Because her Fe was slightly repressed, Mary was less inclined to put others first — she cared about them, fought for them, loved them, supported them, and tried to please them … but her strong Si-driven views came first, so she was not as skilled a diplomat as her mother. Her own biases frequently got in the way of her Fe, and made her resistant to both Katherine Howard and Anne of Cleves’ attempts to make friends. Fe would make friends and find common ground, as a dominant; Si blocked it with her upbringing. For Mary, it was all about past precedence and experience, about chronic fear of the future … the clearest indicator of inferior Ne. Catastrophic fears about what might happen as a result of … this. Her father abandoning the “true faith” for another one. Her resistance potentially leading to her death. Even her persecution of Reformists during her reign was out of fear of the punishment God might inflict on England if she did not return to the Catholic Church. 

Katharine’s ESFJ weakness… the inability to understand falling out of love. Her inability to access strong Ti and comprehend it.

Mary’s ISFJ weakness … the inability to not be fearful of the future. Her fumbling hold on Ne, which presented numerous terrifying possibilities.

notsosoftly  asked:

This might not be your area of expertise, but I was wondering if you had any idea when the Catholic church started cracking down on priests having lovers & kids? I tried googling it but got nothing relevant. I ask because I'm reading a historical fiction book about the Borgias and even though I'm Protestant, this whole "I'm a churchman, here come meet my kids" thing is what's bothering me the most.

Okay so technically the answer to this question is “the first lateran council in 1123 which forbade priests, deacons and archdeacons from living with women who weren’t their close blood relatives.” The Gregorian Reforms (from which the Lateran Councils were born) were intended to crack down on the licentiousness in the church, including simony, nepotism, and the existence of priests’ live-in girlfriends, wives, and concubines.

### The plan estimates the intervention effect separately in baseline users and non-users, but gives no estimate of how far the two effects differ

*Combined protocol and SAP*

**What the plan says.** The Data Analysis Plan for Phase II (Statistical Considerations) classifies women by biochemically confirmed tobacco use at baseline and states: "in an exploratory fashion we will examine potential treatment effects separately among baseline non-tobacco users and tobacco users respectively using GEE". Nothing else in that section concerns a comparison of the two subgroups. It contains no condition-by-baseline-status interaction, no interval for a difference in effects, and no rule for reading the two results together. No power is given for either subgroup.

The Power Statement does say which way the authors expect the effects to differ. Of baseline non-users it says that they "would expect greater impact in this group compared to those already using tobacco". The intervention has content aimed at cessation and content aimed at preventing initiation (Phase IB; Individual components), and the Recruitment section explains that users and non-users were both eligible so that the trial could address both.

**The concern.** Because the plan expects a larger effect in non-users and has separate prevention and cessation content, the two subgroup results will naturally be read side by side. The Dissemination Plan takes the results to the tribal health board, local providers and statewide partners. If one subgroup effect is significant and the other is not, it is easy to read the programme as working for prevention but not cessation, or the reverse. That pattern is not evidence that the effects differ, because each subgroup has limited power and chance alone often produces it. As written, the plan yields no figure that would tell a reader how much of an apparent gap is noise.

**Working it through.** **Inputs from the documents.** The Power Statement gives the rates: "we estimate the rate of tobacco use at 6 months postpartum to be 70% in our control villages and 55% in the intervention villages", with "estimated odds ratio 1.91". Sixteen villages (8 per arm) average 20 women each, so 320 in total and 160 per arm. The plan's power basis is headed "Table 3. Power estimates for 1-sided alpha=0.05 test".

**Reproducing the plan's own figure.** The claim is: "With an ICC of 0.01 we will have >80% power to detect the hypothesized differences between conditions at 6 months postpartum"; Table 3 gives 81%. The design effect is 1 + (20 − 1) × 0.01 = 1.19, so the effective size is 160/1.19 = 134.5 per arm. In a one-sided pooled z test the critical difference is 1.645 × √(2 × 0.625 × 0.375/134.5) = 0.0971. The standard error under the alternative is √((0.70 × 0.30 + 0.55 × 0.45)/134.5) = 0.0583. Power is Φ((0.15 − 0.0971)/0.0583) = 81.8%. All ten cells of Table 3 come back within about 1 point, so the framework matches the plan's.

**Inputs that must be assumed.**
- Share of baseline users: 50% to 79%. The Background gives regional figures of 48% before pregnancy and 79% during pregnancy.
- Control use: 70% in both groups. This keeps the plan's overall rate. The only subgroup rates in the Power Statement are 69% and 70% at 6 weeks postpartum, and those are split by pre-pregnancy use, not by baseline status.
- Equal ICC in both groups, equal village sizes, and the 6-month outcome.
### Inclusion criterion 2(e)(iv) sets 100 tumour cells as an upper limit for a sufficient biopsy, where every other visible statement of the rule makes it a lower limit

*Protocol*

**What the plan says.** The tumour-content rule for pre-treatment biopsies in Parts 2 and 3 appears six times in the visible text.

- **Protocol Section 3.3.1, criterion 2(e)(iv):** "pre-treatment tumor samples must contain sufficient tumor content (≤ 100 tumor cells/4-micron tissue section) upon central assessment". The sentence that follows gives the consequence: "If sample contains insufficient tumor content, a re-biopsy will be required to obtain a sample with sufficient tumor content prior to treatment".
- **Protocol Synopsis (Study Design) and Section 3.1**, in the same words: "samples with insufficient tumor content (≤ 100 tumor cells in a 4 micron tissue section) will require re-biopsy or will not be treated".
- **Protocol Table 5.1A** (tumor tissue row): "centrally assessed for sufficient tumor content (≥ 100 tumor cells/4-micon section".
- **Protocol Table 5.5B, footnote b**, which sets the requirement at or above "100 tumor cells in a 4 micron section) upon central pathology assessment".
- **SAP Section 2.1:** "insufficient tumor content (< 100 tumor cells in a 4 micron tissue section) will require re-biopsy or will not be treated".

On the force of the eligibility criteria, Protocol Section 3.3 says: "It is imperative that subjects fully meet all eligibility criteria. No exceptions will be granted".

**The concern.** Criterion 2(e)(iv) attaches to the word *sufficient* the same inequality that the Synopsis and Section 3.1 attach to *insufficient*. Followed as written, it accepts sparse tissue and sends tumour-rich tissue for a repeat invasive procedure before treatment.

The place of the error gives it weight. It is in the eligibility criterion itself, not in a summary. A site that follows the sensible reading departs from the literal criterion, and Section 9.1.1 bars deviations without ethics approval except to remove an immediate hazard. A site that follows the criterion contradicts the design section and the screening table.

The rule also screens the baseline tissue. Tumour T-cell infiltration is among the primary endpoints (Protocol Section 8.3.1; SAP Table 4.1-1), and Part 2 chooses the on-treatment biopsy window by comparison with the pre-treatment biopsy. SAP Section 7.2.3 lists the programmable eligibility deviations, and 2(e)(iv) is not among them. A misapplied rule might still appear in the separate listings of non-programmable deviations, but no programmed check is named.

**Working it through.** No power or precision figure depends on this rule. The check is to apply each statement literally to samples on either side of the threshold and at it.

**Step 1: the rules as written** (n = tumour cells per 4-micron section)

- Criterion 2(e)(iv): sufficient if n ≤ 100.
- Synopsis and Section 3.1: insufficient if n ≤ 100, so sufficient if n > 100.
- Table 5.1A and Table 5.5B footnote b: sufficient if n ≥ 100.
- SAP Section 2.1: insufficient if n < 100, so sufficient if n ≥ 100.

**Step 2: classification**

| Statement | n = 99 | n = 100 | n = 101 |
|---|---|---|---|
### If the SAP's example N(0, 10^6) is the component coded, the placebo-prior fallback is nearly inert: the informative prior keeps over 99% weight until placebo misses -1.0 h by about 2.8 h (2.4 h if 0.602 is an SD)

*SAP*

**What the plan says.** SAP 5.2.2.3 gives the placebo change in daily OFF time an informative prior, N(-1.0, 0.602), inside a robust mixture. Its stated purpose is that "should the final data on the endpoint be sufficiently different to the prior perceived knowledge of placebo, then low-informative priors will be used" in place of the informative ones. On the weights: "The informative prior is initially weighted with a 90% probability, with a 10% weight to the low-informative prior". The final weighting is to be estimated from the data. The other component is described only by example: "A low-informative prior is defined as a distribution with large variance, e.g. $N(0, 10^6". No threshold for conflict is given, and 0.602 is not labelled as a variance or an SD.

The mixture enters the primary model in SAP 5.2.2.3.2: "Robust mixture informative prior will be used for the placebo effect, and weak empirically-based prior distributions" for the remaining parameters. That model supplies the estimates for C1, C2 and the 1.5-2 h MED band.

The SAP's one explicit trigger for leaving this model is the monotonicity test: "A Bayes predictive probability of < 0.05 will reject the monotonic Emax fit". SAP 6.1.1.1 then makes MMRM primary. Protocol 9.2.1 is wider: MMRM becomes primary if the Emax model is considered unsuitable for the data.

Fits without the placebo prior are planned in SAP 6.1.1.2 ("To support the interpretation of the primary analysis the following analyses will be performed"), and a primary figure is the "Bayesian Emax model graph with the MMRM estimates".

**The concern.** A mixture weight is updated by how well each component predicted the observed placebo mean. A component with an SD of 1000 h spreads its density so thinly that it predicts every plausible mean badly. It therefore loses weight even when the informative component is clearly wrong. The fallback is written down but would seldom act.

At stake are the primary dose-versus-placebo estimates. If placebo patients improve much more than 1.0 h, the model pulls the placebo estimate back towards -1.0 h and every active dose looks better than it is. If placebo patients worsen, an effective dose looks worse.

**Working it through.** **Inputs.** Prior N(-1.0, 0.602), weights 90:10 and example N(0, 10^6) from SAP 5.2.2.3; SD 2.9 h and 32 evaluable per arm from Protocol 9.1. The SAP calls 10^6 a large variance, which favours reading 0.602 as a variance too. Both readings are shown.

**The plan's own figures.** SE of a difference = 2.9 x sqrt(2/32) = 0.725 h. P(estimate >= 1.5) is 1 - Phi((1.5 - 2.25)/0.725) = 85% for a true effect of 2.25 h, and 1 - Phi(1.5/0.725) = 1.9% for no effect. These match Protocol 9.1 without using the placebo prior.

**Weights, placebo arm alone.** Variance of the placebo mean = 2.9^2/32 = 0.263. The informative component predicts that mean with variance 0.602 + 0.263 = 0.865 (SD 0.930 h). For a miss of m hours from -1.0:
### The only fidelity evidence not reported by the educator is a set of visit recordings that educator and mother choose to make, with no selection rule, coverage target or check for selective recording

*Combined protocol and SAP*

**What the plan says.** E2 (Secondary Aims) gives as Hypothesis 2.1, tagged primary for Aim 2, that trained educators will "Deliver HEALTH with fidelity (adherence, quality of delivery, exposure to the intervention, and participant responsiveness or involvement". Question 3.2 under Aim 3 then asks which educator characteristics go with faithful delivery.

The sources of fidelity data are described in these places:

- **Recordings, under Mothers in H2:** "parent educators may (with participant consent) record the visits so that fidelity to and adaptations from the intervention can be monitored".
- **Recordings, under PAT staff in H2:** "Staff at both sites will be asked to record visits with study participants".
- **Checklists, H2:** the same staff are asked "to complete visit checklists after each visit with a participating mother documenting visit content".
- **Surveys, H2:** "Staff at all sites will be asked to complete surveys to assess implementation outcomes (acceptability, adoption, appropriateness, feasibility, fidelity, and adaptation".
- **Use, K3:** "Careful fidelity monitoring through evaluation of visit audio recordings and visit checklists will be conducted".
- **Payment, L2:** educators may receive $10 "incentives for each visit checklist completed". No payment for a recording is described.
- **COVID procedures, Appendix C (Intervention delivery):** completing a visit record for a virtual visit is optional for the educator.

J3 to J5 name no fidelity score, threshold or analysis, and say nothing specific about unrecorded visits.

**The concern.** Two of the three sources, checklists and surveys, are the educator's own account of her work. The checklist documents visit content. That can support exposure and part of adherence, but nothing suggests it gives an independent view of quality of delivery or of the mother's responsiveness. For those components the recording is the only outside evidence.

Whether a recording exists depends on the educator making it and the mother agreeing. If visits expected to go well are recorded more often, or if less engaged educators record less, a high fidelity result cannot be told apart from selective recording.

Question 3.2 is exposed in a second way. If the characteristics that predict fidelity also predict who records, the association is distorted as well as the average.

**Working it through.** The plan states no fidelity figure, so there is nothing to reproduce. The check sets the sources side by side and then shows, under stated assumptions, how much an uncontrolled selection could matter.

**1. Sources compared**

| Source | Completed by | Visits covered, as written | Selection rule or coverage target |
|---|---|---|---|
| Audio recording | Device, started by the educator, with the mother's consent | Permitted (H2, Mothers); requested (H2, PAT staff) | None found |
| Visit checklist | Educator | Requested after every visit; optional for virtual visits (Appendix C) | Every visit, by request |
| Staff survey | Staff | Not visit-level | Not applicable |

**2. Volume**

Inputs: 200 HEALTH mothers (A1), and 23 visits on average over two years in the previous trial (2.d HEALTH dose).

But that was three hundred years before the Borgias, so it clearly didn’t quite stick.

It’s also worth noting that the Renaissance was particularly notorious for this, so much so that “the cleric’s mistress” becomes a stock character in the literature of the time. Between 1550 and 1650 priests and friars made up 58 of the 263 criminal and disciplinary trials in Venice. An English penitential tract gave more penance to a priest for sodomy with a woman than for the adultery which was part of the same activity. Giorgio Dati—a canon of Florence cathedral—was convicted of having entered the convent of S.Caterina illegally at night. Sandra of Ponte Carraia had a child by a friar of Santo Spirito. Boccaccio, who himself was an illegitimate son, had five illegitimate children. Margherita, a freed slave, had a child by the priest Ser Andrea—it would later become a paternity case argued in the papal courts.

It was a problem.

But right around this time, Martin Luther has also noticed that the Catholic Church can’t keep it in its pants. Preaching the Evils of Rome (told you that came up a lot) Martin Luther leads one of the most shocking breaks with Rome since the Great Schism. Not because such a break was unheard of (there are many, many revolutionary Christian groups) but because he had the support of the German nobility and he was wildly successful. Suddenly, the One True Church can’t deny that there are actually two churches in Western Europe, competing for the hearts and minds of the nobility and royalty people.

So Rome, like any institution waking up from a couple centuries of decadence, political upheaval, and military might, has to look really hard at itself to figure out where it went wrong.

This leads to the Counter-Reformation, which is the series of councils and reforms coming out of Rome in the late 16th-early 17th centuries that were intended to shore up the Church against its Protestant critics, and basically clean house, both theologically and institutionally. After the counter-reformation, you see a decrease in openly-acknowledged mistresses and children—Pope Gregory XIII, who held the seat of Saint Peter until 1585, is the last known sexually active pope. Pressured within by the Church, and without by public opinion and the growing threat of Protestantism and atheism, the practice fell off.

This isn’t to say that priests everywhere stopped having sex, or that there weren’t places where priests openly had mistresses and children. Father Philip Berrigan (who was actually super cool, led Catholic anti-war and desegregation protests in the 60s) married Sister Elizabeth McAlister in 1970, while still a priest—they kept it secret for three years, later having a daughter. In 2012 the Archbishop of Los Angles was forced to retire because it came out that he had two teenaged children.

So the real answer is: the Catholic Church starts cracking down on your kids and mistress when you start making them look bad.